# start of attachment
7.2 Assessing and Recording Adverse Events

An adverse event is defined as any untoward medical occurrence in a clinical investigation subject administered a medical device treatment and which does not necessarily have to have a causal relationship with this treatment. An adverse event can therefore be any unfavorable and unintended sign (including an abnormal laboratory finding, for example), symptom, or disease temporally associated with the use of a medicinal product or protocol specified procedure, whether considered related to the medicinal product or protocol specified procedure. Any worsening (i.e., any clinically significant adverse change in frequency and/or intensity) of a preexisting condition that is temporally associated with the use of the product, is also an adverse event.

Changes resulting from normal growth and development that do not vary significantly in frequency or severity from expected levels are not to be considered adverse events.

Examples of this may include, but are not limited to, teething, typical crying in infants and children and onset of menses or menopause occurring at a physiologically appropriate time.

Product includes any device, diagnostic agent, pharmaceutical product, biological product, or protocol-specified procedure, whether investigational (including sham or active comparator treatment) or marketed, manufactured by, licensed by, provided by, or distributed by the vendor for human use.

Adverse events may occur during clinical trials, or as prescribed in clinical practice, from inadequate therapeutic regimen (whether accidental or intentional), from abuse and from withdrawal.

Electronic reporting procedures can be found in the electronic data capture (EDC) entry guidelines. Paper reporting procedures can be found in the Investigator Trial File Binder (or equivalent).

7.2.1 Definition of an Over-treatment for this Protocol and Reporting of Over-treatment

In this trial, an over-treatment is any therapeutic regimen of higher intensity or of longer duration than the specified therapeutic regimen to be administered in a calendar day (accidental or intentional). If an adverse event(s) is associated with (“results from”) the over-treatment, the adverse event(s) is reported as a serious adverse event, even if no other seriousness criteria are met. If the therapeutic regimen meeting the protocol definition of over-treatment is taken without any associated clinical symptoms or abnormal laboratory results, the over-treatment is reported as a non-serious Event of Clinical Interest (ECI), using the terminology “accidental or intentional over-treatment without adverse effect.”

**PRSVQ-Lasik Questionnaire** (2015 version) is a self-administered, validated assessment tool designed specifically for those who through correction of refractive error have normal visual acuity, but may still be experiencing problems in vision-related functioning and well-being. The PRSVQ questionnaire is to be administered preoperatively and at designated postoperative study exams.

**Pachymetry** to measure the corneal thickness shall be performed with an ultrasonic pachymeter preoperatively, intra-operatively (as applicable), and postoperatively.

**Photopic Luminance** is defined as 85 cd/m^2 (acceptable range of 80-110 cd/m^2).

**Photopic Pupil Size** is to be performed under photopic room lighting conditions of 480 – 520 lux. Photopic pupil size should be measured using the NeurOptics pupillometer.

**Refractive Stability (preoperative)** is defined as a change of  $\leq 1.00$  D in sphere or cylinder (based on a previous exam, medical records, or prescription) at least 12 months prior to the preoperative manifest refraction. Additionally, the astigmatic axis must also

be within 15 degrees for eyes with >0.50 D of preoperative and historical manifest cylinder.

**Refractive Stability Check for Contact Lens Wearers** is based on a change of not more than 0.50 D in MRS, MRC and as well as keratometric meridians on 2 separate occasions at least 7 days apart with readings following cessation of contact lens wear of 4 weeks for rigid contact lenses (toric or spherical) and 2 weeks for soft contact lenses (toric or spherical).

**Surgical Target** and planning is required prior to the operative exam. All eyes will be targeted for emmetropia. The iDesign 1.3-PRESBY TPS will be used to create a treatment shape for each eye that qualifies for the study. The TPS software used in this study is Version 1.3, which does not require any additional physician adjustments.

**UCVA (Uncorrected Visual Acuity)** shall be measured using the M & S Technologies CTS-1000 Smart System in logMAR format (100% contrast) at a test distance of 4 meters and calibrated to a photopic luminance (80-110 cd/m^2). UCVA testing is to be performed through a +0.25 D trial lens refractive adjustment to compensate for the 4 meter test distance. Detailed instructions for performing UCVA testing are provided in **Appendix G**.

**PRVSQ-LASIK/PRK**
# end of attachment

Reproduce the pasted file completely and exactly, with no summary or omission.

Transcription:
7.2 Assessing and Recording Adverse Events

An adverse event is defined as any untoward medical occurrence in a clinical investigation subject administered a medical device treatment and which does not necessarily have to have a causal relationship with this treatment. An adverse event can therefore be any unfavorable and unintended sign (including an abnormal laboratory finding, for example), symptom, or disease temporally associated with the use of a medicinal product or protocol specified procedure, whether considered related to the medicinal product or protocol specified procedure. Any worsening (i.e., any clinically significant adverse change in frequency and/or intensity) of a preexisting condition that is temporally associated with the use of the product, is also an adverse event.

Changes resulting from normal growth and development that do not vary significantly in frequency or severity from expected levels are not to be considered adverse events.

Examples of this may include, but are not limited to, teething, typical crying in infants and children and onset of menses or menopause occurring at a physiologically appropriate time.

Product includes any device, diagnostic agent, pharmaceutical product, biological product, or protocol-specified procedure, whether investigational (including sham or active comparator treatment) or marketed, manufactured by, licensed by, provided by, or distributed by the vendor for human use.

Adverse events may occur during clinical trials, or as prescribed in clinical practice, from inadequate therapeutic regimen (whether accidental or intentional), from abuse and from withdrawal.

Electronic reporting procedures can be found in the electronic data capture (EDC) entry guidelines. Paper reporting procedures can be found in the Investigator Trial File Binder (or equivalent).

7.2.1 Definition of an Over-treatment for this Protocol and Reporting of Over-treatment

In this trial, an over-treatment is any therapeutic regimen of higher intensity or of longer duration than the specified therapeutic regimen to be administered in a calendar day (accidental or intentional). If an adverse event(s) is associated with (“results from”) the over-treatment, the adverse event(s) is reported as a serious adverse event, even if no other seriousness criteria are met. If the therapeutic regimen meeting the protocol definition of over-treatment is taken without any associated clinical symptoms or abnormal laboratory results, the over-treatment is reported as a non-serious Event of Clinical Interest (ECI), using the terminology “accidental or intentional over-treatment without adverse effect.”

**PRSVQ-Lasik Questionnaire** (2015 version) is a self-administered, validated assessment tool designed specifically for those who through correction of refractive error have normal visual acuity, but may still be experiencing problems in vision-related functioning and well-being. The PRSVQ questionnaire is to be administered preoperatively and at designated postoperative study exams.

**Pachymetry** to measure the corneal thickness shall be performed with an ultrasonic pachymeter preoperatively, intra-operatively (as applicable), and postoperatively.

**Photopic Luminance** is defined as 85 cd/m^2 (acceptable range of 80-110 cd/m^2).

**Photopic Pupil Size** is to be performed under photopic room lighting conditions of 480 – 520 lux. Photopic pupil size should be measured using the NeurOptics pupillometer.

**Refractive Stability (preoperative)** is defined as a change of  $\leq 1.00$  D in sphere or cylinder (based on a previous exam, medical records, or prescription) at least 12 months prior to the preoperative manifest refraction. Additionally, the astigmatic axis must also

be within 15 degrees for eyes with >0.50 D of preoperative and historical manifest cylinder.

**Refractive Stability Check for Contact Lens Wearers** is based on a change of not more than 0.50 D in MRS, MRC and as well as keratometric meridians on 2 separate occasions at least 7 days apart with readings following cessation of contact lens wear of 4 weeks for rigid contact lenses (toric or spherical) and 2 weeks for soft contact lenses (toric or spherical).

**Surgical Target** and planning is required prior to the operative exam. All eyes will be targeted for emmetropia. The iDesign 1.3-PRESBY TPS will be used to create a treatment shape for each eye that qualifies for the study. The TPS software used in this study is Version 1.3, which does not require any additional physician adjustments.

**UCVA (Uncorrected Visual Acuity)** shall be measured using the M & S Technologies CTS-1000 Smart System in logMAR format (100% contrast) at a test distance of 4 meters and calibrated to a photopic luminance (80-110 cd/m^2). UCVA testing is to be performed through a +0.25 D trial lens refractive adjustment to compensate for the 4 meter test distance. Detailed instructions for performing UCVA testing are provided in **Appendix G**.

**PRVSQ-LASIK/PRK**